Volume 13, Issue 3 (Summer 2005)                   JSSU 2005, 13(3): 67-72 | Back to browse issues page

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Abstract:   (49148 Views)
Introduction: Tetanus is a serious infectious disease and the most common cause of neonatal mortality in developing countries. Although neonatal tetanus (NT) can be prevented by immunization of expectant mothers, good hygiene and asepsis during delivery, total eradication of organism is not possible. Methods: The cross-sectional study was done on 480 pregnant women after delivery. Data was collected by a questionnaire and analysed using SPSS windows software program. Results: Prenatal immunization rate (complete and partial) was 65/2% and 34/8%, respectively. There was a significant relationship between the vaccination status and age, education of mother, parity and length of time between pregnancy and previous pregnancy. The reasons reported by non immunized mothers (not receiving the two dose vaccine) included complete tetanus vaccination coverage before pregnancy, lack of awareness about the needs for vaccination, improper counseling by persons responsible for antenatal care, e.t.c. Conclusion: Considering the results of the study, it is proposed that a complete history of the pregnant woman recorded at the first antenatal visit should be the basis of counseling and education of the woman and prenatal care staff should be also be fully educated.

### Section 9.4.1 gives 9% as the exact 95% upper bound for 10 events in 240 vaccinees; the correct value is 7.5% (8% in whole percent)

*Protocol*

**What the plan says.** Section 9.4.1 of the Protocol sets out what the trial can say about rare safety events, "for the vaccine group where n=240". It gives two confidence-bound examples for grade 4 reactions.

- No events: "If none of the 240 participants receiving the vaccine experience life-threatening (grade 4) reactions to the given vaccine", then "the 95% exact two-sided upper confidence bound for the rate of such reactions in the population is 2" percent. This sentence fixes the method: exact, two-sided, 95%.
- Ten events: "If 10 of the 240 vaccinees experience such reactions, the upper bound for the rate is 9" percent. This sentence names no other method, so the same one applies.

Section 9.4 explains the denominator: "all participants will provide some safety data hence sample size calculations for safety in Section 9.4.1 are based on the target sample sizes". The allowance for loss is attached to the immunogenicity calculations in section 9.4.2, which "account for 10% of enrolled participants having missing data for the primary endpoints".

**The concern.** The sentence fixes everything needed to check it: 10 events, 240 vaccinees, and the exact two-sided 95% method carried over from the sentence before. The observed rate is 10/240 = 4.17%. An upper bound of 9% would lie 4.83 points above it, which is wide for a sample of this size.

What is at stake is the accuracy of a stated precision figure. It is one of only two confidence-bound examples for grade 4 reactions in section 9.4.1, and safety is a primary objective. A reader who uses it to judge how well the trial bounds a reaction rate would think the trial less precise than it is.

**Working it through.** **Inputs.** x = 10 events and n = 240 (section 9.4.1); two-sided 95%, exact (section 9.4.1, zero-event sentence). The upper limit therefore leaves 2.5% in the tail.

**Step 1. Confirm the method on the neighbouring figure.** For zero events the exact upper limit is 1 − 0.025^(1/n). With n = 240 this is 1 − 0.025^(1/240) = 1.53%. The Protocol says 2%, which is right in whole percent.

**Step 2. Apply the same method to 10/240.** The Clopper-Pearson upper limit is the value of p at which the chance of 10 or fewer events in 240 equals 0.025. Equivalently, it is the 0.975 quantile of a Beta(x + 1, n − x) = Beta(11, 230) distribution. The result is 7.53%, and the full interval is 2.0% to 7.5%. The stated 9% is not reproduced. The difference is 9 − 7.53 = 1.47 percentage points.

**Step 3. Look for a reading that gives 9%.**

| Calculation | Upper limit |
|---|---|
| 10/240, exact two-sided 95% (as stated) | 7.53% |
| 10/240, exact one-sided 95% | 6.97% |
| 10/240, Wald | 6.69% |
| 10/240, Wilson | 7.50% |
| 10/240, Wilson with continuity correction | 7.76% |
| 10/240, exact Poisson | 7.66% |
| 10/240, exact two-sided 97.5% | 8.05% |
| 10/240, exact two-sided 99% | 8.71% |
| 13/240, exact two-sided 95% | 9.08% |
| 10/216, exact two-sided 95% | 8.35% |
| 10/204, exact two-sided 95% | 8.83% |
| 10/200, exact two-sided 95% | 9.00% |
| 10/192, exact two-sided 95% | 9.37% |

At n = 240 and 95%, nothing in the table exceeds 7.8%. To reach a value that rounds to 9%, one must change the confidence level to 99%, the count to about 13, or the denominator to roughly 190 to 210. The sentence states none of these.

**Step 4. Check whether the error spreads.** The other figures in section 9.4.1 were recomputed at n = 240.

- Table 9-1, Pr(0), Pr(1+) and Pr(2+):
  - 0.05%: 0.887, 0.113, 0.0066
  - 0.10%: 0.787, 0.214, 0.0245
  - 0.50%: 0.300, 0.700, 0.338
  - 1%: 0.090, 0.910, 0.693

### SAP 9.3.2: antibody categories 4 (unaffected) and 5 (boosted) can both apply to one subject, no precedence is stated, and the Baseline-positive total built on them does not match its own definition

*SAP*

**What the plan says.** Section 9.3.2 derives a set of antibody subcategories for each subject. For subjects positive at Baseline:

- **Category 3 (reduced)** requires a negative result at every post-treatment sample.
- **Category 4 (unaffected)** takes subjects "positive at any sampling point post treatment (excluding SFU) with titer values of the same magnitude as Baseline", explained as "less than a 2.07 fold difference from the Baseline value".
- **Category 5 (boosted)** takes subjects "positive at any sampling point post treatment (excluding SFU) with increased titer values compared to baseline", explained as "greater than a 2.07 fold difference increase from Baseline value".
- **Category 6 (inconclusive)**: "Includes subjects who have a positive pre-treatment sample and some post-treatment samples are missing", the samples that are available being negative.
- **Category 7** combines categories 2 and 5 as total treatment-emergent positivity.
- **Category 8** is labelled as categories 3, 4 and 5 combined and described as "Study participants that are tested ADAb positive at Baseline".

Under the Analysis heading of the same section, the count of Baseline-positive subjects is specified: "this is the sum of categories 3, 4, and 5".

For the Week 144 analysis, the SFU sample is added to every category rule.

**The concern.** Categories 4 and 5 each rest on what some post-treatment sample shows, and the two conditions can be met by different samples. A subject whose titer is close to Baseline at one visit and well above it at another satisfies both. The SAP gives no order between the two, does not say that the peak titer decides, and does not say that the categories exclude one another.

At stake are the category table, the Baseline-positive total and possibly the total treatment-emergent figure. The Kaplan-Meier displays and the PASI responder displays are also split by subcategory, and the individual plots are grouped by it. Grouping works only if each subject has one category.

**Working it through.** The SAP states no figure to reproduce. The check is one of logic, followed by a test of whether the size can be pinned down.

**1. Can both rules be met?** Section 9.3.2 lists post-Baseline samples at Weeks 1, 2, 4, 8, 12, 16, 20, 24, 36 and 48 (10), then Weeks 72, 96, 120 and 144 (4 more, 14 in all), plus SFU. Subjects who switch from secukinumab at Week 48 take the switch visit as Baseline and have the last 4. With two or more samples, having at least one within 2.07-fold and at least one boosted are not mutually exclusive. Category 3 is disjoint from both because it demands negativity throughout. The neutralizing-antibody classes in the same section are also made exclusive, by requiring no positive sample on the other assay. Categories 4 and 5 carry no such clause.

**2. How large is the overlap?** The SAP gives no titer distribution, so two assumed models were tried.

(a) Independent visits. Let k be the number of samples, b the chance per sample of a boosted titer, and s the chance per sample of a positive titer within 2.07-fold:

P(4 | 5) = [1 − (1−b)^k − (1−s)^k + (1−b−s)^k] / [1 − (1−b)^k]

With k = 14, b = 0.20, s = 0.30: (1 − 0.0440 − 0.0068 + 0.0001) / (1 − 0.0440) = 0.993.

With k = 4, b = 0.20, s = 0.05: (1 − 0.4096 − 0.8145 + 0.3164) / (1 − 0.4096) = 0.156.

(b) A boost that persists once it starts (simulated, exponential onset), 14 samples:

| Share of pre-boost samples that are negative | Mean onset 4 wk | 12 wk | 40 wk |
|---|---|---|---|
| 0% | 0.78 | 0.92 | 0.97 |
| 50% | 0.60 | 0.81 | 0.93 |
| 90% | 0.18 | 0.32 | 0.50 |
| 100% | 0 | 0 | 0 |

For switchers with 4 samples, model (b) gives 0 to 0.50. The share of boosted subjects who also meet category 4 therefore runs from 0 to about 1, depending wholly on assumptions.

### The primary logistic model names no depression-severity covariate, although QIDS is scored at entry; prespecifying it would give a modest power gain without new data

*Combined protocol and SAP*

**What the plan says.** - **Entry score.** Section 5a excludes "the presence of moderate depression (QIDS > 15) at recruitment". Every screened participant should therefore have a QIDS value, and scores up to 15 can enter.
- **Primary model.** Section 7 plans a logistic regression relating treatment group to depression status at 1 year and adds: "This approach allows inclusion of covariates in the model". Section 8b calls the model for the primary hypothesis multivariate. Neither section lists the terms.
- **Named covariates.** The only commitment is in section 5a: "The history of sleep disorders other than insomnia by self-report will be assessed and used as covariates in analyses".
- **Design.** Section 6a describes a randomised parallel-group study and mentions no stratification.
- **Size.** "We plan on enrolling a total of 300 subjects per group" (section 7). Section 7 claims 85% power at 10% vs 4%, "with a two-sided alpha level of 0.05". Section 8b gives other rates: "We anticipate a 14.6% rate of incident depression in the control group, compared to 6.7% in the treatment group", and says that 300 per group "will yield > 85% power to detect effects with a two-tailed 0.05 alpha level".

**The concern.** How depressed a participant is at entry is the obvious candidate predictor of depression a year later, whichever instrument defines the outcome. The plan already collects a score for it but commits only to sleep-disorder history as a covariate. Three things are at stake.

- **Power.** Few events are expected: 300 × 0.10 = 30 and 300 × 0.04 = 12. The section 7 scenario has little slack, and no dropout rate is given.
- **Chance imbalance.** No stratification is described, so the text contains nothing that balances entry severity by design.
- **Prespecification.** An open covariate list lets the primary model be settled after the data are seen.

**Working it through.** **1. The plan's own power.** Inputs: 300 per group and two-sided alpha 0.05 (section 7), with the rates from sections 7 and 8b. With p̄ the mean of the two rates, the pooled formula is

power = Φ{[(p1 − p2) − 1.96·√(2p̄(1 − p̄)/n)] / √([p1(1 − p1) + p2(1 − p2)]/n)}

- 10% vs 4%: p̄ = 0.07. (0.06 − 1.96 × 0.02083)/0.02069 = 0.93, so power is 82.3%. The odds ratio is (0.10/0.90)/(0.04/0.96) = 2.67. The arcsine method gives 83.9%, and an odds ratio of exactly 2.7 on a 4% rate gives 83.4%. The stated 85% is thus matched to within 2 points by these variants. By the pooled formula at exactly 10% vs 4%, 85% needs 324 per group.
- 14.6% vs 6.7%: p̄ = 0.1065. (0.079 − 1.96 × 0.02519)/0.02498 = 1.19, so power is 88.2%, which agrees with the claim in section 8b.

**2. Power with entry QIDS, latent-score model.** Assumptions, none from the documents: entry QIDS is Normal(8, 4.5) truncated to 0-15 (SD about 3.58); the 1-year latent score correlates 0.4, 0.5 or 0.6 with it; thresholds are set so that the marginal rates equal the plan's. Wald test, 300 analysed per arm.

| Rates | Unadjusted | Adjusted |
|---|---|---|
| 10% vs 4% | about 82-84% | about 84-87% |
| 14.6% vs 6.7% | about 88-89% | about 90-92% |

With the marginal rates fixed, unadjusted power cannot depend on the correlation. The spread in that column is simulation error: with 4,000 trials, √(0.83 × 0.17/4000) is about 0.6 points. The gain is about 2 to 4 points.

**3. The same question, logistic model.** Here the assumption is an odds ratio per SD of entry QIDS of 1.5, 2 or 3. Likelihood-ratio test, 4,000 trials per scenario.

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Type of Study: Original article | Subject: General
Received: 2010/01/25 | Published: 2005/07/15